I don’t usually think of taking the media to task, and I don’t really ever think of calling reporters “the liberal media.”
But there’s a first time for everything.
The shooting of Michael Brown in Ferguson, Missouri, is one of those cases where the way one perceives the action that took place is strongly influenced by the words used to discuss the action and its participants.
Michael Brown was
The typical headline about the incident goes something like this:
“Cop Kills Unarmed Black Youth”
Now, it is important for a print/digital reporter to give a headline that is (a) succinct, and (b) engaging. The headline needs to attract the reader to actually read the article, so it has to “grab” the reader’s attention – get the reader’s interest. Fair enough.
Unfortunately, the “Cop Kills Unarmed Black Youth” headline evokes a particular scenario: a young black male is confronted by an armed police officer (at least one) and is gunned down in cold blood even though he posed no threat to the officer.
The headline tells the reader almost nothing about the facts of the situation, but does give a particularly biased perspective to it – the headline speaks to helplessness (cop kills youth), injustice (establishment force against the black minority), unfairness (unarmed youth) and a denial of opportunity (kills).
Stated as it is, the headline – while saying nothing about the situation other than the outcome of the encounter – stacks the reader’s emotional deck. One is inclined to look at the situation in a particular way before any facts are known of the situation. The headline does much to make up the reader’s mind before the reader has had a chance to examine whatever facts are available, as well as any uncertainties that may exist in the situation.
In many ways, Darren Wilson was tried in the press before any facts were known. Expectations were formed on the press’ initial characterization of the incident. The grand jury’s findings ended up flying in the face of those expectations.
Of course, media could have presented a different spin with an alternate headline (which I have not seen anywhere):
“Officer Shoots 6’4”, 289-Pound, Assailant”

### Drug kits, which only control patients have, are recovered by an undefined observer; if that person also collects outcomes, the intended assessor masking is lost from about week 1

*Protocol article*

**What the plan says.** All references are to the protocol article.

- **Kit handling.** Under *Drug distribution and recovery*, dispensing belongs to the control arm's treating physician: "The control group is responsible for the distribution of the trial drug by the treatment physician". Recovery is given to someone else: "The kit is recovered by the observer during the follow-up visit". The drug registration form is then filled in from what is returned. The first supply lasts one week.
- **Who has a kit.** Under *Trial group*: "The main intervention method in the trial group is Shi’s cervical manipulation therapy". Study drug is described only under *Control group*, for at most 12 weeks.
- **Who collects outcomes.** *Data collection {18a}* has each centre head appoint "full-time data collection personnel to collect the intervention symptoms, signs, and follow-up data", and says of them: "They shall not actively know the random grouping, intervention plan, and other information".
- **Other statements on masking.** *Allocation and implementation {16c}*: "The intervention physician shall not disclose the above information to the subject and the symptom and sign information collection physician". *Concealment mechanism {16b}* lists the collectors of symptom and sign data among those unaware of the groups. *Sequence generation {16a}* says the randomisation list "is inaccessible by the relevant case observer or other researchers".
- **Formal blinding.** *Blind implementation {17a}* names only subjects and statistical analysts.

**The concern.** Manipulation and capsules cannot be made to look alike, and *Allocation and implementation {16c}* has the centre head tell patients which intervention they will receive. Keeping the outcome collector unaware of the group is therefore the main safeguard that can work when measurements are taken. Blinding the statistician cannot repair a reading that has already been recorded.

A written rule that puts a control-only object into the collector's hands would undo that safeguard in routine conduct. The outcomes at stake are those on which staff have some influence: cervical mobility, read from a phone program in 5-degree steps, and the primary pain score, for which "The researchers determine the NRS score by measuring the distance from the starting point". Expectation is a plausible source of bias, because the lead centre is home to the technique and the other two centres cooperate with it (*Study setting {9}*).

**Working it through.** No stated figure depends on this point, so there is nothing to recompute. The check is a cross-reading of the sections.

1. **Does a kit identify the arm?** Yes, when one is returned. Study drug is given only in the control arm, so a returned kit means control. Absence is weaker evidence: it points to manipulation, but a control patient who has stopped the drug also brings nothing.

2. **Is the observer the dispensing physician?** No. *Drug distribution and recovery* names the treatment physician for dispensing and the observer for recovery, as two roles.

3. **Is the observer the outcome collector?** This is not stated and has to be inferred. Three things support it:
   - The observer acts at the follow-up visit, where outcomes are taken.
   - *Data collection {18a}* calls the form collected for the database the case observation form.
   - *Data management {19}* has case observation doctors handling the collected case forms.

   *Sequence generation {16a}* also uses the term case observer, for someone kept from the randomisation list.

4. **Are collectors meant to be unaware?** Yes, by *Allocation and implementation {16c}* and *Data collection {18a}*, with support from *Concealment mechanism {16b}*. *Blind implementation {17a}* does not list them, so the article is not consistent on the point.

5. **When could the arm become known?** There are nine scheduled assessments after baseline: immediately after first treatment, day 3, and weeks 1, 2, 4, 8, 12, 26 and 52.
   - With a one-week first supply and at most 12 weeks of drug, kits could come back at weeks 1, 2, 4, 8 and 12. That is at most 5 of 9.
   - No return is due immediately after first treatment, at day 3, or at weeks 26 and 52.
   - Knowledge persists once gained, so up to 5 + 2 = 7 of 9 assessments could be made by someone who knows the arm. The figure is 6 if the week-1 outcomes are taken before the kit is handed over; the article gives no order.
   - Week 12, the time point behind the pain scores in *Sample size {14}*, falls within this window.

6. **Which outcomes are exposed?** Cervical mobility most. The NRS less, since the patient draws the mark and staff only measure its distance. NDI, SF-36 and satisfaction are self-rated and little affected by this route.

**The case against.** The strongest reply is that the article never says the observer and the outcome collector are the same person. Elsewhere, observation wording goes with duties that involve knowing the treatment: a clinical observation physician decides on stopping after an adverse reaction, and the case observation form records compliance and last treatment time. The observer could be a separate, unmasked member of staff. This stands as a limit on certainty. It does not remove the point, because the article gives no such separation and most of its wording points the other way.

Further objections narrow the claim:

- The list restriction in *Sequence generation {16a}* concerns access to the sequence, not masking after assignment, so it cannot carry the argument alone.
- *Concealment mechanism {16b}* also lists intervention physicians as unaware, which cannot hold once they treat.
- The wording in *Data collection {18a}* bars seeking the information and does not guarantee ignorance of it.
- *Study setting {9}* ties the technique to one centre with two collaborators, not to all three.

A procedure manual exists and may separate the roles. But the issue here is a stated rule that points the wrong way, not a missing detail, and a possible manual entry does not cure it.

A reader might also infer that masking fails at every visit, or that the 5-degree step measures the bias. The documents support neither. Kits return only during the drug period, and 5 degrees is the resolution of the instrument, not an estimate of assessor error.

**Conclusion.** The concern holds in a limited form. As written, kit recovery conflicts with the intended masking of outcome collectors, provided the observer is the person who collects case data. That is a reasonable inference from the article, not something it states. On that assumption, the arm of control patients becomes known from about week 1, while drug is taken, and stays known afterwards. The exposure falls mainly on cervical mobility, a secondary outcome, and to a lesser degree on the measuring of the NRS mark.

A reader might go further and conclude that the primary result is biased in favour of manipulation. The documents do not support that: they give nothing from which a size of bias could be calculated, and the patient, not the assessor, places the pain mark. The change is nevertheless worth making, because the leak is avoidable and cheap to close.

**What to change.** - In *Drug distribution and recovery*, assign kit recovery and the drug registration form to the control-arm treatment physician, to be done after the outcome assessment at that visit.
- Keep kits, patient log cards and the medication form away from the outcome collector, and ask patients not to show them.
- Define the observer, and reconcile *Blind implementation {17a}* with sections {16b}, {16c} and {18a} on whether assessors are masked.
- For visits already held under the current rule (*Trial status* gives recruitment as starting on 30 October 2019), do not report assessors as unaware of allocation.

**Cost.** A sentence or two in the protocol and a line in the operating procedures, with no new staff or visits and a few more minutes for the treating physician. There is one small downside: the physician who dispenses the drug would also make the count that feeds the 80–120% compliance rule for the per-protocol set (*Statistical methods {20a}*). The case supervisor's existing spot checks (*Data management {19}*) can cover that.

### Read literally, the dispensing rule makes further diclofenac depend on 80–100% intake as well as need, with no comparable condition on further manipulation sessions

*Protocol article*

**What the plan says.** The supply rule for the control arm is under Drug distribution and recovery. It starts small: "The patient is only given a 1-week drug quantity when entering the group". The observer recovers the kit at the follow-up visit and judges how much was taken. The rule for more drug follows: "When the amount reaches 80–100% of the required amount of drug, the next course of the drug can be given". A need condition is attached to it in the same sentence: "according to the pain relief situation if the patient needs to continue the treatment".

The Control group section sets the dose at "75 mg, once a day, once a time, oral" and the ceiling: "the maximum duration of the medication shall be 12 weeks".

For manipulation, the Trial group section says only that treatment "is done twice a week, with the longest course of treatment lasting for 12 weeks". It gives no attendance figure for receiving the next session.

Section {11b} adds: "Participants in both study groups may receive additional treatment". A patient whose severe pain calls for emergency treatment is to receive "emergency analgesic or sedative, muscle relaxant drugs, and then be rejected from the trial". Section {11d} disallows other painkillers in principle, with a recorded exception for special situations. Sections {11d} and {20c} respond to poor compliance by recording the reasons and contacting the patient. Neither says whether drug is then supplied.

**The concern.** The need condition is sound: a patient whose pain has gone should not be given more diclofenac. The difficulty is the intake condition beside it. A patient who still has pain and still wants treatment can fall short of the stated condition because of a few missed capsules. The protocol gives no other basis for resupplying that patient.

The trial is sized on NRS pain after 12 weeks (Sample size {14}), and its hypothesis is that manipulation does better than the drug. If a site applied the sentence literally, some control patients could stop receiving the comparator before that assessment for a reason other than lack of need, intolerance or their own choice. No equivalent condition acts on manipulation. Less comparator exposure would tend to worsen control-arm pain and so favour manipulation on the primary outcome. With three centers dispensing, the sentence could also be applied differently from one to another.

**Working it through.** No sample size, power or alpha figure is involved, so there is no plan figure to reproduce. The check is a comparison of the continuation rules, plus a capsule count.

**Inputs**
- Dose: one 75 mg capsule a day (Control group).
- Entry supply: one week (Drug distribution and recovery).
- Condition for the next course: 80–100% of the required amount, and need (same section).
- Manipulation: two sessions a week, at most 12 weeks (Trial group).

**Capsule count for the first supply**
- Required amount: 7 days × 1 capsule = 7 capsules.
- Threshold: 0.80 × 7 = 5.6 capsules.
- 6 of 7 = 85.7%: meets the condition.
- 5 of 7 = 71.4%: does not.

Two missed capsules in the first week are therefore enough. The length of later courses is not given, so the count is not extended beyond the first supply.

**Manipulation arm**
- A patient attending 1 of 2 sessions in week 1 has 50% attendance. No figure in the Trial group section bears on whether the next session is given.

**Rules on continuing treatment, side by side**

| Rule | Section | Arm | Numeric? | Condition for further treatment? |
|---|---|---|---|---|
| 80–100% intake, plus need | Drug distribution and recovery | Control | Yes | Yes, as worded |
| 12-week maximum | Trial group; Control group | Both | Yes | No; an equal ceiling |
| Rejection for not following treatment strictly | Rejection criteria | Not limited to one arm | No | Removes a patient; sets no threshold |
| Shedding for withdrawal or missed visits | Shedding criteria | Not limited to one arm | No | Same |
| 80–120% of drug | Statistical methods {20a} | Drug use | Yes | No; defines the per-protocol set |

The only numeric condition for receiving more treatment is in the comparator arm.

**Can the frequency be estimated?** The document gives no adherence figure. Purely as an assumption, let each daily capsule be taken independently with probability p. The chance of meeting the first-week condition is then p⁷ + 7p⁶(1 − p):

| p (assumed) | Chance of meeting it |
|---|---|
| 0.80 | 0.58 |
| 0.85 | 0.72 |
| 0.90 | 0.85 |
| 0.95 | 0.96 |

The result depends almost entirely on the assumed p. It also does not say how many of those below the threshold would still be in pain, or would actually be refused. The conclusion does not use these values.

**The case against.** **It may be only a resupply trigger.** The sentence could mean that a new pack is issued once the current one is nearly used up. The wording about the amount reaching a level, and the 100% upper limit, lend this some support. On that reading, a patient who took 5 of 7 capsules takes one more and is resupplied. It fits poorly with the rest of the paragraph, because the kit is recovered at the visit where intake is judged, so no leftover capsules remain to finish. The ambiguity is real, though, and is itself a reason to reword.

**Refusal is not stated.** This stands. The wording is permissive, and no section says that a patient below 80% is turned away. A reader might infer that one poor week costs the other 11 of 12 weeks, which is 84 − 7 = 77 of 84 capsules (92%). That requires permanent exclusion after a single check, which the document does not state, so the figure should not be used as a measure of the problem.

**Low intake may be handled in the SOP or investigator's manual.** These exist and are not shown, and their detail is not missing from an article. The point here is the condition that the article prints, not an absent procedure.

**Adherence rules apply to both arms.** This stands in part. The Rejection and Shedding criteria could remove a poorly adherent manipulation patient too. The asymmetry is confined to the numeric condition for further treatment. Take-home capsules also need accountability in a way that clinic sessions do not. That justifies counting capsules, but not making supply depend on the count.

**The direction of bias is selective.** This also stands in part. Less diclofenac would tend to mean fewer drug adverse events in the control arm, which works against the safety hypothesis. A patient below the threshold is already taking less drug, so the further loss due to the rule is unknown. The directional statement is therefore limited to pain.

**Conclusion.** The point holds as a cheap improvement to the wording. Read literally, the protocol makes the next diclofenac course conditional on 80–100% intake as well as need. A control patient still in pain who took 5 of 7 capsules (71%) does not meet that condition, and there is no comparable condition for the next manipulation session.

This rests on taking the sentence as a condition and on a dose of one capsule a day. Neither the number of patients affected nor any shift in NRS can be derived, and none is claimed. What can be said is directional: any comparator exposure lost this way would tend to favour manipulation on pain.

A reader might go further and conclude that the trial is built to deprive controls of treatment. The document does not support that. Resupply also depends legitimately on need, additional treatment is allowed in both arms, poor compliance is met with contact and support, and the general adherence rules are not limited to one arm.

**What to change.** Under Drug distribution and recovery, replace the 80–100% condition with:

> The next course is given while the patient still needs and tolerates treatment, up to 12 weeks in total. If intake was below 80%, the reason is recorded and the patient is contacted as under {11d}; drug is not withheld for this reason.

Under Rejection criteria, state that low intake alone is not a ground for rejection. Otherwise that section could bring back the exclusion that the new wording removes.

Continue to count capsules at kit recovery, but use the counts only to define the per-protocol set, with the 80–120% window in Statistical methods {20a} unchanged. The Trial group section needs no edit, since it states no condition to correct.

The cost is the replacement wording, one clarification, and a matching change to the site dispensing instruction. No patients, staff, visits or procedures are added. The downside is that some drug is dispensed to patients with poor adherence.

By selecting certain different terms, the reader sees the incident from a different perspective – the policeman is seen more as a potential victim (of an assailant), the assailant is certainly threatening – or at least can be viewed as a threatening person – (6’4”, 289- pound), the officer’s act is viewed more neutrally, and as an act of self-defense (officer shoots … assailant). There is no mention of race or age, all elements of the situation are there, but the focus of headline is the officer.
[I could go on and on about the use of the word “Cop.” I don’t care for it, myself. It seems to carry a somewhat disparaging connotation, although it is not a pejorative term like “pig.” “Cop” is short for the word “copper,” a word used in the 19th century to refer to police officers’ badges, which were made of … copper. Anymore it seems that the term has a kind of snarky feel to it. I think the media term should be “police,” or “police officer.” But that’s just me.]
I’m not trying to say that the alternate headline is better than the initial one – only that headlines can be constructed to express not only the nitty-gritty of a story, but that they can also have the effect of bending the readers’ attitudes towards the story, thus affecting how one will perceive the whole story – all without reference to any facts in the encounter.
When the media chooses an emotional – or emotive – headline, they risk being labelled “liberal” (or “conservative”); more importantly, the perform a disservice to the public: they sell an attitude, rather than providing information.
Is it possible to provide an attitude-free (or attitude-neutral) headline that provides only facts? Try this:
“Ferguson, MO, Policeman Shoots Area Man”